The National Astronomical Observatory of Japan (国立天文台, kokuritsu tenmondai) (NAOJ) is an astronomical research organisation comprising several facilities in Japan, as well as an observatory in Hawaii. It was established in 1988 as an amalgamation of three existing research organizations - the Tokyo Astronomical Observatory of the University of Tokyo, International Latitude Observatory of Mizusawa, and a part of Research Institute of Atmospherics of Nagoya University. In the 2004 reform of national research organizations, NAOJ became a division of the National Institutes of Natural Sciences. In 2004, NAOJ, in alliance with four other national institutes - the National Institute for Basic Biology, the National Institute for Fusion Science, the National Institute for Physiological Sciences, and the Institute for Molecular Science - established the National Institutes of Natural Sciences (NINS) to promote collaboration among researchers of the five constituent institutes.

Website
http://www.naoj.org
Wikipedia
http://en.wikipedia.org/wiki/National_Astronomical_Observatory_of_Japan

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Black hole 'donuts' are actually 'fountains'

Based on computer simulations and new observations from the Atacama Large Millimeter/submillimeter Array (ALMA), researchers have found that the rings of gas surrounding active supermassive black holes are not simple donut ...

New mystery discovered regarding active asteroid Phaethon

Based on a new study of how near-Earth asteroid Phaethon reflects light at different angles, astronomers think that its surface may reflect less light than previously thought. This is an exciting mystery for the recently ...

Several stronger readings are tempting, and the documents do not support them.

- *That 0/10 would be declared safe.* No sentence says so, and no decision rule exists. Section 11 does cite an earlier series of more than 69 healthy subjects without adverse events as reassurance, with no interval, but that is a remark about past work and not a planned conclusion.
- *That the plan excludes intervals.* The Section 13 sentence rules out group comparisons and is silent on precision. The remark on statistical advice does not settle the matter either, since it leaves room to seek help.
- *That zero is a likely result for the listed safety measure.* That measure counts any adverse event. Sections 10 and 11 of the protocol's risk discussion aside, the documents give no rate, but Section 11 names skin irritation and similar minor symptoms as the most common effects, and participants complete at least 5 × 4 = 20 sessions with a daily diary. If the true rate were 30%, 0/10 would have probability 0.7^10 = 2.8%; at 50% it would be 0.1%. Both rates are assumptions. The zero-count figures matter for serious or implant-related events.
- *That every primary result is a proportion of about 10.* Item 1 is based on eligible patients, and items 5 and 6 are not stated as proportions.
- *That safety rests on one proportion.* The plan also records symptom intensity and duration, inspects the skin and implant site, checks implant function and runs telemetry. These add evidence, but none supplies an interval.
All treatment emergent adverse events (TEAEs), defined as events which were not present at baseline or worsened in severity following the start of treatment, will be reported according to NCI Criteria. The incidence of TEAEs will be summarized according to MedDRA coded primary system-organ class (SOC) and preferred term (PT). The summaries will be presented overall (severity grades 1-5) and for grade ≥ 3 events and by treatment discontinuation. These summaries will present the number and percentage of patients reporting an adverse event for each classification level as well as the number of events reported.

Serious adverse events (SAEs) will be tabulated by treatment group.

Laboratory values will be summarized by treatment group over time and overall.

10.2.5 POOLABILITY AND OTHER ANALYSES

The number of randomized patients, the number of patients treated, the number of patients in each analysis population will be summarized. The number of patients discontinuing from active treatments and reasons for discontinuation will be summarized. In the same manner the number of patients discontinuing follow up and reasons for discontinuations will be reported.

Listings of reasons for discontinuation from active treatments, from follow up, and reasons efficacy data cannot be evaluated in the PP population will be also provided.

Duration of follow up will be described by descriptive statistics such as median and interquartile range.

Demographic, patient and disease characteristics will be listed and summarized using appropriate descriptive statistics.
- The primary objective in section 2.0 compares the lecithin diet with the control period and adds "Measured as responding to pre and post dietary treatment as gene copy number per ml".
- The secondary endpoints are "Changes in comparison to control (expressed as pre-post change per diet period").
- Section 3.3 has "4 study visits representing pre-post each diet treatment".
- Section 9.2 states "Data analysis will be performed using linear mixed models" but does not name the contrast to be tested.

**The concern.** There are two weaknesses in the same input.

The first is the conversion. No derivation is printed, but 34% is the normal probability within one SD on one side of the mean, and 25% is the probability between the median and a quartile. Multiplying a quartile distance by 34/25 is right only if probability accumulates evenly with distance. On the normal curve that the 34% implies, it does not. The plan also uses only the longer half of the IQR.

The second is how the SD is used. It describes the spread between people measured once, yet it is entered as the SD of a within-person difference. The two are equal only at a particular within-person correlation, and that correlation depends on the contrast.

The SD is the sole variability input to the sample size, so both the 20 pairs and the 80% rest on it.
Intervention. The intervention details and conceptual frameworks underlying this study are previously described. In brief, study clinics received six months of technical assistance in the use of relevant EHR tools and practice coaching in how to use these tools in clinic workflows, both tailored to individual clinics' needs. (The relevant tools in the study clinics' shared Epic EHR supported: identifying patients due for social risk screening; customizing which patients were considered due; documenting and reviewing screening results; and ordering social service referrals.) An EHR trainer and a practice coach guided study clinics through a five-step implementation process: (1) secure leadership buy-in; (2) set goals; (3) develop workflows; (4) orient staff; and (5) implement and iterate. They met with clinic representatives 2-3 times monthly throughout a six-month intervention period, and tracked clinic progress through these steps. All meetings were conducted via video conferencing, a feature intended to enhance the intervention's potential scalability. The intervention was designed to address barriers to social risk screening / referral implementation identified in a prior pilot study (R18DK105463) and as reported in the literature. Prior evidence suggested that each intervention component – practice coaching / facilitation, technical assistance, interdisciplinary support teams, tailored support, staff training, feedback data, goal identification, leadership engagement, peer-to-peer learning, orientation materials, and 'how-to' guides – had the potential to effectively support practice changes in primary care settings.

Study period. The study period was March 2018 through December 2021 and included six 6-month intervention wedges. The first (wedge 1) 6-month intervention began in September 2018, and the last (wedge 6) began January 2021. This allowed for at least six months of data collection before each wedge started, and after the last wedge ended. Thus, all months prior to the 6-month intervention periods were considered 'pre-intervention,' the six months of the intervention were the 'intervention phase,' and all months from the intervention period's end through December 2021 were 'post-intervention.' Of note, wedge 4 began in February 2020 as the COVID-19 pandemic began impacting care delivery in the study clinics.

Double or nothing—astronomers rethink quasar environment

Using Hyper Suprime-Cam (HSC) mounted on the Subaru Telescope, astronomers have identified nearly 200 "protoclusters," the progenitors of galaxy clusters, in the early universe, about 12 billion years ago, about ten times ...

Rotating gaseous donut around an active supermassive black hole

High-resolution observations with the Atacama Large Millimeter/submillimeter Array (ALMA) imaged a rotating dusty gas torus around an active supermassive black hole. The existence of such rotating donuts-shape structures ...

Black hole spin cranks-up radio volume

Statistical analysis of supermassive black holes suggests that the spin of the black hole may play a role in the generation of powerful high-speed jets blasting radio waves and other radiation across the universe.

ALMA measures size of seeds of planets

Researchers using the Atacama Large Millimeter/submillimeter Array (ALMA), have for the first time, achieved a precise size measurement of small dust particles around a young star through radio-wave polarization. ALMA's high ...

Discovery of an extragalactic hot molecular core

Astronomers have discovered a 'hot molecular core', a cocoon of molecules surrounding a newborn massive star, for the first time outside our Galaxy. The discovery, which marks the first important step for observational studies ...

ALMA spots possible formation site of icy giant planet

Astronomers found signs of a growing planet around TW Hydra, a nearby young star, using the Atacama Large Millimeter/submillimeter Array (ALMA). Based on the distance from the central star and the distribution of tiny dust ...

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